I estimate that the Oxford Dictionary of Surnames by Patrick Hanks and Flavia Hodges (also published as part of the Oxford Names Companion) contains about 35,000 surnames with their etymologies or origins. Yet the number of surnames in Britain must be many more than that, judging by names that crop up in the news but are not to be found in the ODS. And that is without considering names of recent arrivals from other countries. If we add in other English-speaking countries, particularly the United States, the number of current surnames is very large indeed.
The current crop of Members of Parliament includes one Michael Dugher. I came across his name in the newspaper and was wondering how it would be pronounced. It looks vaguely Gaelic: compare Irish dúghlas ‘dark green’ and its Scottish Gaelic equivalent, which have given us Douglas. But it is not to be found in the ODS.
Thanks to Jo Kim for pointing me to a short video clip in which Mr Dugher says his own name as he identifies himself. This is part of a series of brief goodwill messages from MPs to British troops serving abroad.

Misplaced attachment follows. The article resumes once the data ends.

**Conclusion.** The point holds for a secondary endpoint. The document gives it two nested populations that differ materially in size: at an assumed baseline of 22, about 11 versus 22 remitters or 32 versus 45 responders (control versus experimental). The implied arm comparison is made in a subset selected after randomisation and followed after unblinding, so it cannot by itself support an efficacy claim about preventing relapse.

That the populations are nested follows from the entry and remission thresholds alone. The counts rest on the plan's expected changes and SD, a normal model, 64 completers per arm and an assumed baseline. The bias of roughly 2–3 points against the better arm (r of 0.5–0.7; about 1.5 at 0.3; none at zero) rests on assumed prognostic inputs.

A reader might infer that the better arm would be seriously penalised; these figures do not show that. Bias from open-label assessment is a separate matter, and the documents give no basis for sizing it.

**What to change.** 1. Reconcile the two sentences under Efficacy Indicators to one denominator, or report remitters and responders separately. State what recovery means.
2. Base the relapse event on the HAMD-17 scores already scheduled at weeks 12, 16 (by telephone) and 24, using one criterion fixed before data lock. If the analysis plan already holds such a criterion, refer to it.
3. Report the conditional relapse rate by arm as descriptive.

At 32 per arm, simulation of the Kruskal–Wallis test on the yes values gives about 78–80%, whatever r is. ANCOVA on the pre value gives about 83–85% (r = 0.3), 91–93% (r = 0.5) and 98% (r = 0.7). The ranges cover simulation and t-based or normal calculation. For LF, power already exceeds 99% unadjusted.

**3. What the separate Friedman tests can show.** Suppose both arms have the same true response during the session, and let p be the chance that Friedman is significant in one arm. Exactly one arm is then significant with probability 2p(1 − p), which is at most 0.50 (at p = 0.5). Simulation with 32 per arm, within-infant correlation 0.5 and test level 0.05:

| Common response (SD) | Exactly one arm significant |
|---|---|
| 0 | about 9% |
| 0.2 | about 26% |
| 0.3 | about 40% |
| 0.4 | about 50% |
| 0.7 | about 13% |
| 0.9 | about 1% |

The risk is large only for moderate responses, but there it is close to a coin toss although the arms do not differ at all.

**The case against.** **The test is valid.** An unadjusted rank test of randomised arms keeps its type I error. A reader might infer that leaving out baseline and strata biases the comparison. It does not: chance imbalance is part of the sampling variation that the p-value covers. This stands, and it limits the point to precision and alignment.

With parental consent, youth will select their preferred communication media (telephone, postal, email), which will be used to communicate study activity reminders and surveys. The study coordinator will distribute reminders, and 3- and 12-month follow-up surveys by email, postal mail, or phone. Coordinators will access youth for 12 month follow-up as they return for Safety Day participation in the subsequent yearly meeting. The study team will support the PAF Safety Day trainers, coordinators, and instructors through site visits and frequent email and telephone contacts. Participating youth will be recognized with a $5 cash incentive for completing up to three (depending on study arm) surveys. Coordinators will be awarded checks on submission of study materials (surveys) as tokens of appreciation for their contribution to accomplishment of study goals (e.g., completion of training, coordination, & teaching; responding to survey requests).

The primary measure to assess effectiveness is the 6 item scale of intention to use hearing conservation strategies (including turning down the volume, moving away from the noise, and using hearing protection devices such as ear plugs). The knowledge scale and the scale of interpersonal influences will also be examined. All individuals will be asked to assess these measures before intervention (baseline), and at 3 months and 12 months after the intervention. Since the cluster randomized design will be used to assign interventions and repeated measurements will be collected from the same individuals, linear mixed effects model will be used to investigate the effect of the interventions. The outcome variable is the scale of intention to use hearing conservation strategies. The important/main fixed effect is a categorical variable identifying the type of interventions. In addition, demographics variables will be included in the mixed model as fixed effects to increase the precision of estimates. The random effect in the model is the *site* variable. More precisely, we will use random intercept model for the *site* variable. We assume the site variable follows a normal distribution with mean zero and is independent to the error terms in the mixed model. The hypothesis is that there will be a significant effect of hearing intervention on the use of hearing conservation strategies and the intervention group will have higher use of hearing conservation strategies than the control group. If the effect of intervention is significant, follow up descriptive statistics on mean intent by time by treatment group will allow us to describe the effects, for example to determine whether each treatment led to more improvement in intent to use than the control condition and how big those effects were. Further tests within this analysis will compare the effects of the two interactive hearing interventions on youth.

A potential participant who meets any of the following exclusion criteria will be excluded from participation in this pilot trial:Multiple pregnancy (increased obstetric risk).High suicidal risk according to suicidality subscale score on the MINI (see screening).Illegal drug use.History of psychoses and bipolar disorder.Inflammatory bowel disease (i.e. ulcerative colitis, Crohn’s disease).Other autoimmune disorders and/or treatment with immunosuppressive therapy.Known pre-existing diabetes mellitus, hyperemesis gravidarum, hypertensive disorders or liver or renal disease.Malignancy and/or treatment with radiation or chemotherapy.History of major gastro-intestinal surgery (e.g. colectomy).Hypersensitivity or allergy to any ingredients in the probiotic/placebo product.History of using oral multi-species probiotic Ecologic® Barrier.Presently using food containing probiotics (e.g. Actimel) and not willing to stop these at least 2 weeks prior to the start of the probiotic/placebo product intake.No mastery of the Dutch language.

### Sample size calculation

As you can hear, he pronounces his surname with the STRUT vowel, as if it were spelt Dugger. As a dictionary entry we would write ˈdʌɡə. Since he speaks with a noticeable northern accent (born and raised in Doncaster, south Yorkshire), he makes no distinction between the STRUT and FOOT vowels, so that this actually comes out more as ˈdəɡə, ˈdʊ̈ɡə.
The preceding clip on the same website is spoken by Mary Creagh, MP for a neighbouring constituency. She says her name as kreɪ, which is what you would expect. According to the ODS this is a variant of Cray, and is an anglicized form of Irish Ó Craoibhe ‘descendant of the curly-headed/prolific one’.
Another MP with a northern accent (born in Rochdale, Lancs.) is Simon Danczuk. He pronounces his name as ˈdæntʃək. (Is the second vowel his STRUT vowel or his schwa weak vowel? This is perhaps a meaningless question. In any case, on the clip he devoices it completely.) This name is not in ODS. It looks as if it would be a Polish diminutive of Dan(iel).
Such video clips offer a useful type of straight-from-the-horse's-mouth resource that was simply not available to lexicographers until very recently.